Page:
The script describes Dog as someone who “plays cards like a dead man, but could help those poor people”. As we know from Glenead, the hero beats Dog at cards and wins the clothes off his back (in this case, a magical cloak that the player immediately puts on). Because of this, the victorious gambler is mistaken for a real mage by the peasants, who trustingly give him all of their money. But the hero’s conscience starts stirring; he decides to go and look for the man they call Dog.

Who will the player encounter when they find Dog?

Dog: A very angry man. And the player is the last thing Dog wants to see.

Let’s try something else then: where do they meet?

Dog: In a crypt.

Which he ran off to, ashamed by his defeat…

Dog: Not quite. Dog has poor luck when it comes to money. Rent in the city is expensive and he can’t afford it. The crypt, on the other hand, is an inhospitable place, but it’s also free. Dog simply sleeps there quite often; in some months so much so that you could argue he lives there.

Let’s go back to the first question: what does the player gain with Dog?

Dog: The best way to describe Dog is as an all-purpose mage. He’s quick, he can perform some maneuvers and some elemental magic (among other things, he knows one crucial elemental spell that will help the player progress). He’s rather weak in musical magic, but nobody’s perfect, right?

We discussed musical magic with Lucias and maneuvers with Hoyt. Let’s focus on elemental magic, then.

Dog: If you’ve already talked to Lucias and Hoyt, then you know that to perform maneuvers or musical magic, you need an item (a weapon or an instrument). The difference between these two types of magic and elemental magic is that the latter does not need any item to cast. While there are twenty-five different maneuvers in Seven Mages, you can only access five at a time, depending on what kind of weapon you’re holding (and it’s similar with music). With elemental magic, however, you can choose from all twenty elemental spells (four for each of the five elements).

What are the uses of elemental spells?

Dog: Some of them are offensive, others are used to detect hidden things; there are also combination and support spells. Besides the ever-popular fireball that all mages simply must have in their arsenal, there is also a spell that can set the ground around the mage on fire or a spell that calls thunderstorms on remote squares. There are also spells that can show you the strengths and weaknesses of an enemy, give you a hint if you’re stuck on a puzzle or show you a map of unknown territory. And there’s also the option to summon a party member.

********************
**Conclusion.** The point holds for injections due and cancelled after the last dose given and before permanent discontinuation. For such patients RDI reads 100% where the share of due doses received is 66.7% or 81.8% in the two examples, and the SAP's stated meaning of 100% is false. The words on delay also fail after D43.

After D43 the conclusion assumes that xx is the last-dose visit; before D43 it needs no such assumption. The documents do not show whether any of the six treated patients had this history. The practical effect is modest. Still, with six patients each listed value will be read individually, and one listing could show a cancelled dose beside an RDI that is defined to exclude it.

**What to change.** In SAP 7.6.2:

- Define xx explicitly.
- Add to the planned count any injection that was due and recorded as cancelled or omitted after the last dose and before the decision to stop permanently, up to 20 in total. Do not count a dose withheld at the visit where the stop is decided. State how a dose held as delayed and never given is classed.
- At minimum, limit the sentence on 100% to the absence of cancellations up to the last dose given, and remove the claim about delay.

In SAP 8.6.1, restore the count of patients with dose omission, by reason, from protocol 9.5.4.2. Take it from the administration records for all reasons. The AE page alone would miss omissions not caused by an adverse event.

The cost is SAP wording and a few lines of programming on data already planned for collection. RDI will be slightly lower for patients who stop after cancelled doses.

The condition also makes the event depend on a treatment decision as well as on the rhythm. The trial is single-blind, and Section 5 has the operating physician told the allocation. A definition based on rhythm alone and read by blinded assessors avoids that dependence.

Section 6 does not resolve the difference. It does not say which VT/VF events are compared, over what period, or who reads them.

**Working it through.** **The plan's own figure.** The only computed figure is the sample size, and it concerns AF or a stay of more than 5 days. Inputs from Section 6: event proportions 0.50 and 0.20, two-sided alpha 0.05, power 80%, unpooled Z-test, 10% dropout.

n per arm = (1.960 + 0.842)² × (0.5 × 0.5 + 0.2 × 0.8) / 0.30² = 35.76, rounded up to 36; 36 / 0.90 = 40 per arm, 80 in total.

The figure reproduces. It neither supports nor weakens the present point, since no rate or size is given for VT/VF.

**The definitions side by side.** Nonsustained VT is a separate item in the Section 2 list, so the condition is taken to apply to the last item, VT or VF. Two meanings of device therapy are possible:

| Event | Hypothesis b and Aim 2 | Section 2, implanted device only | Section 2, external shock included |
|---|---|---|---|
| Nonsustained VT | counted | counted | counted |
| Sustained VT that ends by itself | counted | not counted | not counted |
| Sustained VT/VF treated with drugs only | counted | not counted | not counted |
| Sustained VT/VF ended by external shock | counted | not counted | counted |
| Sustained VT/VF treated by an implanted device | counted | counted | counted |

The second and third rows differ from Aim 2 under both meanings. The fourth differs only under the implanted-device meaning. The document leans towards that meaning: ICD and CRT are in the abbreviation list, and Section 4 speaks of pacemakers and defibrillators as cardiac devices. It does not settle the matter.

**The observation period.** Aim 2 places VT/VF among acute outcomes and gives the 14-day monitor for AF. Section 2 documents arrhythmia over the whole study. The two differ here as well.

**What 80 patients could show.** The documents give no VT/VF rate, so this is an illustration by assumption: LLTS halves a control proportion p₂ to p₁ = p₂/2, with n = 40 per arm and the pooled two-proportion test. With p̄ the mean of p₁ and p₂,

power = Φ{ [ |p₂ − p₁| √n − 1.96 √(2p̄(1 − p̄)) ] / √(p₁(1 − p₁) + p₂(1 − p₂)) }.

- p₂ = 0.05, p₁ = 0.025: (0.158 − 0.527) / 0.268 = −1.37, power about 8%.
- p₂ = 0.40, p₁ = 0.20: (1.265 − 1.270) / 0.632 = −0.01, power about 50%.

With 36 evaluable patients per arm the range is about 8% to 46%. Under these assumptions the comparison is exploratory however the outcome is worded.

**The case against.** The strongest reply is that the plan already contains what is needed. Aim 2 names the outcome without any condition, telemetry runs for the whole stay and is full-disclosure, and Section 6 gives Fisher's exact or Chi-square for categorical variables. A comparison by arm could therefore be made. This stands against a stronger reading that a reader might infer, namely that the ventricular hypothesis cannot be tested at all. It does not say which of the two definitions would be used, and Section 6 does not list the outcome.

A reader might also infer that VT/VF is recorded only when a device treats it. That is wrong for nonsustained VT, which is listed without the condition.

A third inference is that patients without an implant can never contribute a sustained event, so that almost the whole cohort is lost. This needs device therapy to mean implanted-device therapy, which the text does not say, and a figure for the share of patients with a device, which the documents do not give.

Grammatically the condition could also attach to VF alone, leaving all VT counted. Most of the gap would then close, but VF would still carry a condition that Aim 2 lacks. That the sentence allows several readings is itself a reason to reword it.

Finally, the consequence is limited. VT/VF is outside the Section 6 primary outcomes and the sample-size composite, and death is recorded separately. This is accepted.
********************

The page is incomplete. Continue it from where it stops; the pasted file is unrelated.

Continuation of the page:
How are attacks using regular weapons different from elemental attacks? And what are the differences between the individual elements?

Dog: First of all, a physical and an elemental attack are two different things. Physical defence is ignored in elemental attacks and vice versa. Being attacked by an ordinary soldier wielding a sword is something quite different from facing a fire-breathing worm living in the gut of an enormous dead dragon. And some characters are actually immune to certain elements. When you visit the remains of the dead dragon, which are so huge that his body forms a smaller geological feature in the game, you’ll see that the inside is so hot that nobody can survive there and fire magic is completely useless against all enemies (you can’t burn the devil with fire).

That should be all about magic for now. Thank you for your answers and see you next time.

Dog: You’re most welcome and… well… I hate to admit this, but I must have counted my coins wrong and I’m out of cash. Could you spare a little for the train home?


Dog: Come on, kind sir!


Dog: Oh, never mind.

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